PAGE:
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Why Retirement Is Overrated

"How much money do I need to retire?"

"How much should I be saving per year toward my retirement?"

"Should I save for my kids' education first, or my retirement?"

If you're on a quest for financial stability, chances are you've asked yourself questions like these (and many more). Of all the juggling balls we try to keep in the air, retirement often seems the biggest.

But focusing too much on your retirement could lead you in the wrong direction. Consider these four big reasons why retirement is overrated.

1. Tunnel vision blocks other opportunities
The financial industry sometimes hails retirement as the primary goal of good financial planning. But "healthy finances" encompasses everything from paying off your debts to buying a home to preparing your children for college. Retirement is but a single (though important) piece of this larger picture.

You need to take into account all aspects of financial planning, and this could mean prioritizing certain goals over others based on your current life circumstances. If you're burdened with high-interest consumer debt, focus on paying that down as quickly as possible. This will free you to pursue other goals down the road. If you have three growing children, make sure you're saving enough for their college funds. That doesn't mean you should prioritize their education over your own retirement; it means your retirement shouldn't be the singular focus of your financial plan.

You can still save for retirement while going after these other goals. Make sure you don't get tunnel vision and focus exclusively on one goal to the detriment of others.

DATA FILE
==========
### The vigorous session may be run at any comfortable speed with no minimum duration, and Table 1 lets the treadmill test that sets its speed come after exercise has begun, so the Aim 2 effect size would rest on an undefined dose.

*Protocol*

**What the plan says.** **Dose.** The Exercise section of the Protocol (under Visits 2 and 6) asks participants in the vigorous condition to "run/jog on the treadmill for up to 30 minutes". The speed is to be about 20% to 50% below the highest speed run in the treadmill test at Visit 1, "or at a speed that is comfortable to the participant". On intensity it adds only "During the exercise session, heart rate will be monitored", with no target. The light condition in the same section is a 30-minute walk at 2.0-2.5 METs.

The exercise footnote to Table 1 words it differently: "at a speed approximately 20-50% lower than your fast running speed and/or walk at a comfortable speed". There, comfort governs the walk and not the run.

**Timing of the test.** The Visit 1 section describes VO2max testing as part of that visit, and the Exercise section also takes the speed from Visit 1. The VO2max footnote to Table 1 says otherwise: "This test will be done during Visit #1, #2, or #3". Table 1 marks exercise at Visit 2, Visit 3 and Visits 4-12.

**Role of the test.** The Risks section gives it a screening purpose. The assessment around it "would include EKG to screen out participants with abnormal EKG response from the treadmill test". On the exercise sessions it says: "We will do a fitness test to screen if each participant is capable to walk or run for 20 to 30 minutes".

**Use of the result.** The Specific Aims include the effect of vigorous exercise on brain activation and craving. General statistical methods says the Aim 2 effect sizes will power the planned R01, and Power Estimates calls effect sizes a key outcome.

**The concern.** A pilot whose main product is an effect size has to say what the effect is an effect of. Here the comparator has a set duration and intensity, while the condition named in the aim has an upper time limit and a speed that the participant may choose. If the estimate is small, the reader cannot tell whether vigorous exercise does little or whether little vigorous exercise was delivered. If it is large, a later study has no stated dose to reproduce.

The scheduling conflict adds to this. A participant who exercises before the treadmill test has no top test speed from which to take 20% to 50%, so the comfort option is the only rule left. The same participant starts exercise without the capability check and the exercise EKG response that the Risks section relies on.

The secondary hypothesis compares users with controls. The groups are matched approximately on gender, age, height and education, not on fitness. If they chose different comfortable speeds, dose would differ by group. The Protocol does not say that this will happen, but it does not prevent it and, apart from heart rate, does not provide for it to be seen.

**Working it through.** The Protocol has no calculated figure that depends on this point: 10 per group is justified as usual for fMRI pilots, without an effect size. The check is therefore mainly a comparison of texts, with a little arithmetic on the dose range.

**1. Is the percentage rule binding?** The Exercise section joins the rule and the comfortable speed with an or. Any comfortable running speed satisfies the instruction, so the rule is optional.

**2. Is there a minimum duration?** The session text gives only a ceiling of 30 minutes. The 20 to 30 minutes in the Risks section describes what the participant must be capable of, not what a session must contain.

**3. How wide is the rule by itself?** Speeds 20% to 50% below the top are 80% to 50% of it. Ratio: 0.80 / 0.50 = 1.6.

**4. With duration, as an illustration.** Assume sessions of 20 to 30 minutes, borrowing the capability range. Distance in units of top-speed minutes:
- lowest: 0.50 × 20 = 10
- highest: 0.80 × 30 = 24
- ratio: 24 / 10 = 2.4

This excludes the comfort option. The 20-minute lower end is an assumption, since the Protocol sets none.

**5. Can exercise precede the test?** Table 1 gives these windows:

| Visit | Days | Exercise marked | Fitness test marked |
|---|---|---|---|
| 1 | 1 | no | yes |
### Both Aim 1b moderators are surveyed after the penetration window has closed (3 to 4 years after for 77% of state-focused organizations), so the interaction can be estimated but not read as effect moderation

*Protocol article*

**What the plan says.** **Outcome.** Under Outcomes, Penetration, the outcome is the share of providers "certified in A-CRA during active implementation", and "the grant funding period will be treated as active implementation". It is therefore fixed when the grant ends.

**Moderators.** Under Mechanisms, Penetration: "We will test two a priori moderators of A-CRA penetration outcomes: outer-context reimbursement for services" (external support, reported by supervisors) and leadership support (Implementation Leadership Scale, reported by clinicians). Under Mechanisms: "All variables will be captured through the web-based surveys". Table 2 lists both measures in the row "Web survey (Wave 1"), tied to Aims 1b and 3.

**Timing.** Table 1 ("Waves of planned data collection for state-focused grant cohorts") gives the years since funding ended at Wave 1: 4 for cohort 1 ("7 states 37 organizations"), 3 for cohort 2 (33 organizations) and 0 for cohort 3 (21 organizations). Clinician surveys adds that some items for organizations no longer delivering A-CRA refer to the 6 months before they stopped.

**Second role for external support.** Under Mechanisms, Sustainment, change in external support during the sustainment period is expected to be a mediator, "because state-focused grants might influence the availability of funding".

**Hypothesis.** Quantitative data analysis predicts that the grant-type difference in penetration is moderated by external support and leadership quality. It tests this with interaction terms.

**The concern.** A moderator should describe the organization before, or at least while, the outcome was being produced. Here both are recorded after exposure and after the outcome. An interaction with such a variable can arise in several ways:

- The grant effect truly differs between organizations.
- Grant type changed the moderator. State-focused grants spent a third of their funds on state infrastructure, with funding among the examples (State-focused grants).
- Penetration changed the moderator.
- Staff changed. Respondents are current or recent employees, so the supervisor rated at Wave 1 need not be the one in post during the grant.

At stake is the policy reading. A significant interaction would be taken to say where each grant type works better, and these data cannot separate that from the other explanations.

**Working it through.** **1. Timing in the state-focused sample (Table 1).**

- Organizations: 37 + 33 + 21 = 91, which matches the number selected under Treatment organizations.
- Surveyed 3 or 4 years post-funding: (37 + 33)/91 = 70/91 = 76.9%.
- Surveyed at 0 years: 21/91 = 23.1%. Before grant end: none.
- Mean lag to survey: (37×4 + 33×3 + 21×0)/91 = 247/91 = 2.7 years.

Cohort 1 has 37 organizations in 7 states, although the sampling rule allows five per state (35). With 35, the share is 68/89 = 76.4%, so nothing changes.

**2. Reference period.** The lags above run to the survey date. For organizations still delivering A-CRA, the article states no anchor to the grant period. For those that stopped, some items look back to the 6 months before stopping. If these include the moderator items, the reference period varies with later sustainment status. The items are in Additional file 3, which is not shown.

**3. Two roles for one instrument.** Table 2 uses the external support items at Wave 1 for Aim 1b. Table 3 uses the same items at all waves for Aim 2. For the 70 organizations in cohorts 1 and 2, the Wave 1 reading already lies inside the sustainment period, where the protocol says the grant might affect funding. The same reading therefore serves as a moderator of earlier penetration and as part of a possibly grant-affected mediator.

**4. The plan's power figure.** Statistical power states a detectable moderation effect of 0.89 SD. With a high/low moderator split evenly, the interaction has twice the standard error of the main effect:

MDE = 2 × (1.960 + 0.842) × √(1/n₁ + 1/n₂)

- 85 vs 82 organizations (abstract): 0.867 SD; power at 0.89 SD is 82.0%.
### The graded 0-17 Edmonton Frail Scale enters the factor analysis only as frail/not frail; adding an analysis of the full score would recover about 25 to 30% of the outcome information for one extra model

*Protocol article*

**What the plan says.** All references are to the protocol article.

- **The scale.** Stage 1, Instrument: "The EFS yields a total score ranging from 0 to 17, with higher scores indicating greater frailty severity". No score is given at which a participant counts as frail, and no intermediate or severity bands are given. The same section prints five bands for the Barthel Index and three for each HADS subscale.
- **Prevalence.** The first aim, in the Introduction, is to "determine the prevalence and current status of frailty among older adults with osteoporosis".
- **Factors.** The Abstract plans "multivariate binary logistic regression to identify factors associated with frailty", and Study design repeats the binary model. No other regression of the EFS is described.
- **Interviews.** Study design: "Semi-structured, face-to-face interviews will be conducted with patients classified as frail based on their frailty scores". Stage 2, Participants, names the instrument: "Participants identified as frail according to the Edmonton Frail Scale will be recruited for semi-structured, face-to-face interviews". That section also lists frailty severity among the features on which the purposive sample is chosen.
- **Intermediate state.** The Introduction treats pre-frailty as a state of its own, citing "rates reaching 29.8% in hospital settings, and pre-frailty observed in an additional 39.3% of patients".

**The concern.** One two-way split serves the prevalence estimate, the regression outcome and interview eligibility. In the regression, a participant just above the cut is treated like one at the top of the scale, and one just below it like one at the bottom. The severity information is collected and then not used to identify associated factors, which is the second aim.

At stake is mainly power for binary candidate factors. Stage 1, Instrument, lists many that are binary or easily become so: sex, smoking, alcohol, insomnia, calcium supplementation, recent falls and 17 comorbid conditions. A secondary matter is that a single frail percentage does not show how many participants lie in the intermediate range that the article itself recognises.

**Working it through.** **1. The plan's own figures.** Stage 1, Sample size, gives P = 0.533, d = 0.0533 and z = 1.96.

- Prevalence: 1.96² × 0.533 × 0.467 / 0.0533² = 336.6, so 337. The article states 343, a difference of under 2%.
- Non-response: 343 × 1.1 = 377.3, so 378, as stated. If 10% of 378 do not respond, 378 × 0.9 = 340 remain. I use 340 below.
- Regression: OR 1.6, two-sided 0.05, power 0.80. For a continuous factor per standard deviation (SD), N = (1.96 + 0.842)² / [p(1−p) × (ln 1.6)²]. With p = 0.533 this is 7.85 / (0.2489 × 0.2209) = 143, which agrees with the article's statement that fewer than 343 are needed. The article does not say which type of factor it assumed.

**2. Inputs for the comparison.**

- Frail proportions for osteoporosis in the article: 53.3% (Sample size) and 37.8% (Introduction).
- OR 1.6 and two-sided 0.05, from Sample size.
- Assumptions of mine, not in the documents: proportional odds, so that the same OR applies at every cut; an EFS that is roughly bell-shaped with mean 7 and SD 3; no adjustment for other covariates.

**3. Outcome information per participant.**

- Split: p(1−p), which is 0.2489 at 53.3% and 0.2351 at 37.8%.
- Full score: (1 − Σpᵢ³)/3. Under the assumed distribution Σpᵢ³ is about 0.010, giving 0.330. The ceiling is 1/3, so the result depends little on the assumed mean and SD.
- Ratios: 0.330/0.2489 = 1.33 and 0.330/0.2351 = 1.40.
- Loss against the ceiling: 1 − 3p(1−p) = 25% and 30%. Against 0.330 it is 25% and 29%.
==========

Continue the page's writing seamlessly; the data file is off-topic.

2. You shouldn't defer your dreams
If you spend a lot of time daydreaming about the things you want to do when you retire -- travel, read, exercise, paint, learn to play the guitar -- then you're guilty of dream deferment.

Many people adopt a "nose to the grindstone" mentality for the majority of their adult lives, assuming they need to be "all work, no play" so that when they reach that magical golden age, they can finally pursue their passions.

But who says you have to wait?

In reality, it's far better to start living now, in the moment, rather than deferring all enjoyment to a later date. You don't know what your "golden years" will bring; you may not be healthy enough to take those dance lessons or enjoy that European cruise. So don't put everything on hold until retirement. You may need to trim back your current working hours in order to find the time to pursue other passions, but it will be worth it. Neglecting the present is every bit as bad as neglecting the future. Find a healthy balance in the middle.

3. Not working isn't all it's cracked up to be
Many of us know someone who reached retirement age only to realize they weren't cut out for retirement as we traditionally define it. Plenty of people who have spent their lives working hard find the prospect of unstructured, leisurely days mind-numbing.

Our time-honored practice of working hard until we reach a certain age, and then never working again, doesn't work for everyone. Some people throw themselves into charity work after retirement; others take a part-time job to keep busy.

Rather than focusing on working like a dog until you're 65 and then doing nothing, focus on achieving a work/life balance that allows you to contribute positively to the world while also fulfilling yourself personally. It's a much healthier strategy, and it will allow you to find happiness whether you're 65, 25, or anywhere in between.

4. "Retirement" is a circumstance, not a milestone
Finally, retirement should not be an artificial cutoff date that has nothing to do with your ability or inclination to continue working. Rather, it should be the point in your life where you cannot (or choose not to) work anymore, whether it's due to health, family, or sheer lack of desire.